The Adventures of Raccoon

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Once Raccoon was walking along the bank of a stream looking for something to eat. He was very hungry, but he found nothing.

At last he came to a water hole, and examined it. He saw tracks at the edge, and followed them until he came to a wigwam. He wondered what it was, so he approached it quietly. He peeped in at the door saw three old blind women cooking at a fire. Raccoon was a little afraid of them, but the food smelled so good that he ran around the lodge and came back again to the door with his mouth watering.

He saw them take the pots off the fire and put the food two large wooden bowls. This tempted Raccoon a great deal. He saw them look at the door and look right at him. He didn’t know they were all blind, and he thought that they were very kind not to notice that he was just standing there looking and drooling over their food. He thought to himself, “If anybody else comes, I’ll jump behind their bundles,” he crept in and snuggled close to them.

The old women began to joke with each other about the days of their youth. “Well,” said one, “I must feed my husband.” So she set a little dish of food over by the wall. “So will I,” said another, and she did the same. Raccoon went over at once and devoured both meals.

After a while, the third woman said, “Well, did your husbands eat their dinners?” One of the old women reached over and felt her bowl. “Oh! No kidding, that food is gone!” she cried. The other did the same, “Oh, indeed! That is no joke, my food is gone too!”

The old women did not know what to make of this. They guessed that some man must have sneaked in and eaten the food. One of them brought out her ceremonial net that the women of the Fish clan use to catch men during their ceremonies and put it over the door. They began to draw it through the house to catch the man, but Raccoon stuck out one of their clay pots and let them catch that.

When they felt its weight, they rushed upon it with sticks and beat it and broke it. Then they began to examine it. “Alas,” cried one, “We have broken up our earthen pot, and it was older than we are.”

Watching his opportunity, Raccoon darted from the house and made off with a full belly, wondering how he could gain entrance again when the old women had calmed down, and still be able to escape. “Oh! Well, no matter,” he thought, “Here is the river frozen over. I can play a trick on my brother, Wolf.” So he tied a stone onto his tail and trotted off on the ice. When the pebble hit the ice, it make a noise “Tum! Tum! Tum! Tum!” as he ran. Wolf heard the sound, and ran to the river bank to see what it was.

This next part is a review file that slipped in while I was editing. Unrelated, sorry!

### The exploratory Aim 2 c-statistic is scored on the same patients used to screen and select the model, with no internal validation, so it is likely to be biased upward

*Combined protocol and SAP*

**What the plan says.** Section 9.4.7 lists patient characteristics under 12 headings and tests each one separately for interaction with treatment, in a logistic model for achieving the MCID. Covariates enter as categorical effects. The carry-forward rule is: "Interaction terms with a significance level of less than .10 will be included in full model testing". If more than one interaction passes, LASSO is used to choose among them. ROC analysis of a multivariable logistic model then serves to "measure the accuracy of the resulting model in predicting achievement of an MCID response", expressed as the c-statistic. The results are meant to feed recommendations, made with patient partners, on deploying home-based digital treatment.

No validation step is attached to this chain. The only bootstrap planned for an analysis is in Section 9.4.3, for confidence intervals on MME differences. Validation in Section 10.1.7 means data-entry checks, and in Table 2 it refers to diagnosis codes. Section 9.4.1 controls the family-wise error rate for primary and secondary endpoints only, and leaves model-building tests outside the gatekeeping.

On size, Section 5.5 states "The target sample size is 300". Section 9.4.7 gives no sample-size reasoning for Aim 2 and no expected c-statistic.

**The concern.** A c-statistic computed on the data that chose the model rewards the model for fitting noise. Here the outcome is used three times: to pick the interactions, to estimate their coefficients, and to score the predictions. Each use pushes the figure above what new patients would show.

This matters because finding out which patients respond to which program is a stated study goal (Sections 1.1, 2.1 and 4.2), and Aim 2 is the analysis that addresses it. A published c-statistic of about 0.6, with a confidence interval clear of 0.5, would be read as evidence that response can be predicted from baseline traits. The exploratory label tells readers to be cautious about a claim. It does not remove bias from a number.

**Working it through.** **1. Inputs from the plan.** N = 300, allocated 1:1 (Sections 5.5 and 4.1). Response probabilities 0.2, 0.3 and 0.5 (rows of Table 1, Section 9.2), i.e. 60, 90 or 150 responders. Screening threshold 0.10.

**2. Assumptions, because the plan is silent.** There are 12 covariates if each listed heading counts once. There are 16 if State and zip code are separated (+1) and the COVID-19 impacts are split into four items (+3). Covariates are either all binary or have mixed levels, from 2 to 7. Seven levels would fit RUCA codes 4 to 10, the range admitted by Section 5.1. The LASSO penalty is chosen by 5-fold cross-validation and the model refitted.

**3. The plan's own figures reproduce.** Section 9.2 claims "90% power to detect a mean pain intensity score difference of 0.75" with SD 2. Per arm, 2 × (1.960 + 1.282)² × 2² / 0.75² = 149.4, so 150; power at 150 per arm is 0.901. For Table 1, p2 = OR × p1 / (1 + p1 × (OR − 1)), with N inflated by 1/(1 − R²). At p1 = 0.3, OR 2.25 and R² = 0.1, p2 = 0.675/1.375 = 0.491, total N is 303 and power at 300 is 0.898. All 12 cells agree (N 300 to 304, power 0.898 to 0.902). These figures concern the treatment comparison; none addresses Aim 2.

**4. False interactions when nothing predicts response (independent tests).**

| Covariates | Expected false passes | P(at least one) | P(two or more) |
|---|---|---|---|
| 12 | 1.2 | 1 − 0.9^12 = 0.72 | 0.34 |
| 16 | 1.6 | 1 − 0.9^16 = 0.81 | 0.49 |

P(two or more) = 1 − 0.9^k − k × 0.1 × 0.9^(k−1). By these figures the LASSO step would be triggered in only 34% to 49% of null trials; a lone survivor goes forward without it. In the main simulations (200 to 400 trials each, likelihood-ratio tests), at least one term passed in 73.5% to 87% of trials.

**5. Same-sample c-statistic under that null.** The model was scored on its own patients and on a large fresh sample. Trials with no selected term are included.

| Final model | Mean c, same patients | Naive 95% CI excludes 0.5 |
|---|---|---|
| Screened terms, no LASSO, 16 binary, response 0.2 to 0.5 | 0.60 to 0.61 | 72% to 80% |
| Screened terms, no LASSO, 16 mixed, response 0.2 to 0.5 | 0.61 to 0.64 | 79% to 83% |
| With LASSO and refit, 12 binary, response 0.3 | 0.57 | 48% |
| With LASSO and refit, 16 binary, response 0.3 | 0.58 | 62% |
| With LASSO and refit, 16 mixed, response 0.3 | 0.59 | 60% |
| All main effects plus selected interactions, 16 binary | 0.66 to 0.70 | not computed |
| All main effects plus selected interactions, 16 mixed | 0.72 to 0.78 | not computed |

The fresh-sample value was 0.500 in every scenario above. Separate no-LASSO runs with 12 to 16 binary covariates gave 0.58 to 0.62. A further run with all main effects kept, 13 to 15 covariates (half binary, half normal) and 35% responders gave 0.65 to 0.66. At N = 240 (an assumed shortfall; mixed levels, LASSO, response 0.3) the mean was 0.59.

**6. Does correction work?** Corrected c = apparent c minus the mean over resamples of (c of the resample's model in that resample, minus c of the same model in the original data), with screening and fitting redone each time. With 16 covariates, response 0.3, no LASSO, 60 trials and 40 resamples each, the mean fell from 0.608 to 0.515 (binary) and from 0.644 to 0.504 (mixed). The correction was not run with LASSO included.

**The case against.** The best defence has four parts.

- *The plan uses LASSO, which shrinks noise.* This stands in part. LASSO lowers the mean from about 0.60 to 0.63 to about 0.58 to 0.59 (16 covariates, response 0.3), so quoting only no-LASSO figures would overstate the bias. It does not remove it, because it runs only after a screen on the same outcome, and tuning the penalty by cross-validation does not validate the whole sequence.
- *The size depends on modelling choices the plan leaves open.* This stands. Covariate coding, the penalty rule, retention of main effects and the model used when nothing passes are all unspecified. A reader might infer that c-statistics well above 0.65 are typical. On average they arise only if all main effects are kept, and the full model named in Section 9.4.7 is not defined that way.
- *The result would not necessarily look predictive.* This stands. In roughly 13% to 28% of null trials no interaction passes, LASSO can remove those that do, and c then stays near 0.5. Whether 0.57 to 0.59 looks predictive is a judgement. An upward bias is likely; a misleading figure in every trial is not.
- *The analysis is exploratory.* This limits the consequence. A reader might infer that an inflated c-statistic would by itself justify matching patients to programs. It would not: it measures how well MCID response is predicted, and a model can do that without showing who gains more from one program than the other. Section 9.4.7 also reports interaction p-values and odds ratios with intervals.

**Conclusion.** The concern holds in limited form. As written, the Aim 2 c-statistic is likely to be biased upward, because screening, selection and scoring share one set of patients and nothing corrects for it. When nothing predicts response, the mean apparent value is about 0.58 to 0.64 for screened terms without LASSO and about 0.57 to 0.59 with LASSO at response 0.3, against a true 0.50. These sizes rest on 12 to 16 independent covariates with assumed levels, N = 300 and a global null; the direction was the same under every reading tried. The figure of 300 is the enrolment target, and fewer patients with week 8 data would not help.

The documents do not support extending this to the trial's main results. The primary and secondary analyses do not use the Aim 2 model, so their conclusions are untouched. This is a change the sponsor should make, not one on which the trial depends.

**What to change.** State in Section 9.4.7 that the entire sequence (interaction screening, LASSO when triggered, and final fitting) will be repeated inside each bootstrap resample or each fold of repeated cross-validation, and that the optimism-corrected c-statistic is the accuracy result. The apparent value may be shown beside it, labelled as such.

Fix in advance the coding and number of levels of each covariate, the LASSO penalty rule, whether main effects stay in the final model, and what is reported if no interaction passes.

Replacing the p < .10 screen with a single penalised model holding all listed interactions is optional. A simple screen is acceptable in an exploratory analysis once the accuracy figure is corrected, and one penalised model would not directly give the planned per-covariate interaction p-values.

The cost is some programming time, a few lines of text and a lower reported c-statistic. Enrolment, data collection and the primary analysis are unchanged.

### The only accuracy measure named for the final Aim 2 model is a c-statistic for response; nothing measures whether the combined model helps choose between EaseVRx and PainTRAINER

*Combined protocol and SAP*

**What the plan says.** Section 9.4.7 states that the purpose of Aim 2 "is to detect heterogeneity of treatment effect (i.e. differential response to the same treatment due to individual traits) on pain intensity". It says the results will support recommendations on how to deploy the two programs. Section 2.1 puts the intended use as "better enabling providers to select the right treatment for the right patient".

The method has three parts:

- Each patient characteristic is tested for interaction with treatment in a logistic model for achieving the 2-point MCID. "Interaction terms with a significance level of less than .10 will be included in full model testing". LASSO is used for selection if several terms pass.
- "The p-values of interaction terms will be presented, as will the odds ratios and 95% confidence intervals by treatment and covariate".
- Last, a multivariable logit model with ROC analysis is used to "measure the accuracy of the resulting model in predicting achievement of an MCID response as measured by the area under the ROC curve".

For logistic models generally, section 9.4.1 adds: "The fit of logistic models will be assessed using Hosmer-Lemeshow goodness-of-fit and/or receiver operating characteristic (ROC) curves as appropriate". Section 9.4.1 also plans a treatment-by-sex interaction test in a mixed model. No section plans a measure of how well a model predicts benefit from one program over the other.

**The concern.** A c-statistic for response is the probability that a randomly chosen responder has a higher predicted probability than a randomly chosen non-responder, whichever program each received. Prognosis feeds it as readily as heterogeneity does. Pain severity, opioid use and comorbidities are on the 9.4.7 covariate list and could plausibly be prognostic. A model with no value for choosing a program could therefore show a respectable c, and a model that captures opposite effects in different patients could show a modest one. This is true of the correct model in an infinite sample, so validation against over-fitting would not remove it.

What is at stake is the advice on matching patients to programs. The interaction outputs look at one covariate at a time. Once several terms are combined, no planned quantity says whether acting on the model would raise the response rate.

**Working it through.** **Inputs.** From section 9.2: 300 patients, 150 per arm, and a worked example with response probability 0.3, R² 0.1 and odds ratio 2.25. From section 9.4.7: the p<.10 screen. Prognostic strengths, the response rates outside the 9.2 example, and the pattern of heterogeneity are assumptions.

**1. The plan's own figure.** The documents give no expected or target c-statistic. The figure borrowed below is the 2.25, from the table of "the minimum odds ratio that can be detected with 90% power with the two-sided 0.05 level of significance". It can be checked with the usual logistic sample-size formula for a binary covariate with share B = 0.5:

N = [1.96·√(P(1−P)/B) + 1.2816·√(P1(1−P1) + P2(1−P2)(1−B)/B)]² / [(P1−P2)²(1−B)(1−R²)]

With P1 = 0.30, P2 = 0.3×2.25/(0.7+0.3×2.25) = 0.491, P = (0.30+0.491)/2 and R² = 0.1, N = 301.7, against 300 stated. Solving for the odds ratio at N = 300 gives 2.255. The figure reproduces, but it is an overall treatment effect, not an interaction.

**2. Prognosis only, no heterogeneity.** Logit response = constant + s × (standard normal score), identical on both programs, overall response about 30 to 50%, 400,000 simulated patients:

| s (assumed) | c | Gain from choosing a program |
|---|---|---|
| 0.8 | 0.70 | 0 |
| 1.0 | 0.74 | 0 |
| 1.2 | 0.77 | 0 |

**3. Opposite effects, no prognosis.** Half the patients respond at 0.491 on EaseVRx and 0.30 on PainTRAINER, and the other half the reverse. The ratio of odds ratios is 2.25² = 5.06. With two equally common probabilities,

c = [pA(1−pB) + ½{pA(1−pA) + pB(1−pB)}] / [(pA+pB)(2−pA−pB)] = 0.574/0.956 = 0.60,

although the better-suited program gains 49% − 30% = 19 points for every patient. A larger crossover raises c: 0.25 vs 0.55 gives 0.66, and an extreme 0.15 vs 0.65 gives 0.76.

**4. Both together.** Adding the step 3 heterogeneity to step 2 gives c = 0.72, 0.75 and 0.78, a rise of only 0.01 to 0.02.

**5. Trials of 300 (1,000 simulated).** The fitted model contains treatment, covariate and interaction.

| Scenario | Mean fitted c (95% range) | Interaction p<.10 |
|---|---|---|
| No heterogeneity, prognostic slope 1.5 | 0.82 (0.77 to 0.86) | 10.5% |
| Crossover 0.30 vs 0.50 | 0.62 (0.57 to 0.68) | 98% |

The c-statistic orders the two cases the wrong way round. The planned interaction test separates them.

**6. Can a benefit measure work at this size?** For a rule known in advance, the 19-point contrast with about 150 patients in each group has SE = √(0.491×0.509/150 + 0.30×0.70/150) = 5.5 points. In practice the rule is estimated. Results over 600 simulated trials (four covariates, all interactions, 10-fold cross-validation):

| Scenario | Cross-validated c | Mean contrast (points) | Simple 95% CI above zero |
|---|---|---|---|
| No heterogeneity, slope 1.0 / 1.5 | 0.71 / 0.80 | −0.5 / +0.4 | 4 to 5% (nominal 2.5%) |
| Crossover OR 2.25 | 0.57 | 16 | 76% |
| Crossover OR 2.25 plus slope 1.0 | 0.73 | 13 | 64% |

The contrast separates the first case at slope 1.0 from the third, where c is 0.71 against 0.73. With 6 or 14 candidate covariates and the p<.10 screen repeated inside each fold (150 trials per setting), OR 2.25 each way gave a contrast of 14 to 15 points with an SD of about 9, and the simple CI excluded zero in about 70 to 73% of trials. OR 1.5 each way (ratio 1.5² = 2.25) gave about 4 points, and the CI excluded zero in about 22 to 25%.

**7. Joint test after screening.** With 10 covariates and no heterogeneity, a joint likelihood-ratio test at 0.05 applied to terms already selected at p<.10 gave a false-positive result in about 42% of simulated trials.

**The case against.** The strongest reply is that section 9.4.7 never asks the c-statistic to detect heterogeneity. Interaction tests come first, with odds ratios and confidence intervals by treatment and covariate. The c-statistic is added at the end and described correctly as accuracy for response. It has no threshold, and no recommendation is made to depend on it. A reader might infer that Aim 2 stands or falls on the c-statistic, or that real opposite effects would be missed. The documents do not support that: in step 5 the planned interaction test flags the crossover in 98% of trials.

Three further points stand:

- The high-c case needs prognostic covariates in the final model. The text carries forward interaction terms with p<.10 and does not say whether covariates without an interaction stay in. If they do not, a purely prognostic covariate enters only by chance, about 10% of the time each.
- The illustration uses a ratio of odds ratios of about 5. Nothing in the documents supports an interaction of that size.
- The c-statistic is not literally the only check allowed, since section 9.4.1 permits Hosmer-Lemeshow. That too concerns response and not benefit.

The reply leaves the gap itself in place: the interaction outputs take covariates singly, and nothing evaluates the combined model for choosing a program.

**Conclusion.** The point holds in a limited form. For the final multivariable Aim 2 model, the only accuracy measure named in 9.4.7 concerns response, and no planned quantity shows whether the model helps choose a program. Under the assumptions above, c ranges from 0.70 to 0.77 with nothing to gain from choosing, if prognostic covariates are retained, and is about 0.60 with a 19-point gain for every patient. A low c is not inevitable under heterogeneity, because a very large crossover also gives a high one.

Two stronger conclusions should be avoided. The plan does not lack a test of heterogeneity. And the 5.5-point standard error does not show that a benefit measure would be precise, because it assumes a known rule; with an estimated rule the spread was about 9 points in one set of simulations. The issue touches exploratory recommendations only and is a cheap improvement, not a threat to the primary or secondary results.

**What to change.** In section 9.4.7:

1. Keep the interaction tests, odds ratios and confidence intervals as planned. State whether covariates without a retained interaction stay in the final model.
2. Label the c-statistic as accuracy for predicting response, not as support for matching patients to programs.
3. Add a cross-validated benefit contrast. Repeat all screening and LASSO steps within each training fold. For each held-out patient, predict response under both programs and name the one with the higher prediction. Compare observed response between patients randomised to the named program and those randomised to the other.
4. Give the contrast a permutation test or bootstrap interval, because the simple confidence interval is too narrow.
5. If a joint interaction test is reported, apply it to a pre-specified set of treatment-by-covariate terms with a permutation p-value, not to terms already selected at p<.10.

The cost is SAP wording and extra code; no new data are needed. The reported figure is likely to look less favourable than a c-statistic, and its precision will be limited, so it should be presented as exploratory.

“Oh! There comes my little brother, Raccoon. Where did you get that thing that makes such a sweet sound?” he asked. “Why do you do it?” Raccoon answered “Oh! I do it to wake up the fish. Then they come to me. It is easy, you can do it too, Wolf, so I will give it to you.”

“Thank you,” answered Wolf, “and when the fish gather, how do you manage to catch them?” “Feel my belly,” said Raccoon, “I am full of them.” “Oh indeed! You have eaten plenty,” said Wolf.

Raccoon said, “It is easy enough to catch them, my brother. All you have to do is to run back to the water hole, stick your tail in it, and when the fish take hold of your tail, wait until you have a big load and then pull them all out.”

Wolf followed the instructions his brother, Raccoon. He tied the stone on his tail and ran back to the water hole. He thrust his tail in the water, and when the pangs of its freezing hurt him he thought he was being bitten by the fish, so he stayed there until his tail was completely frozen in. The old blind women came to the hole in the ice for water and found Wolf with his tail frozen in the ice.

He was trapped, and they found him there. They thought he was the one who had stolen their food and now here he was squatting on the ice to mess up the place where they got their water! They hit Wolf with sticks and Raccoon ran off laughing with the stone on his tail so he could play a trick on someone else.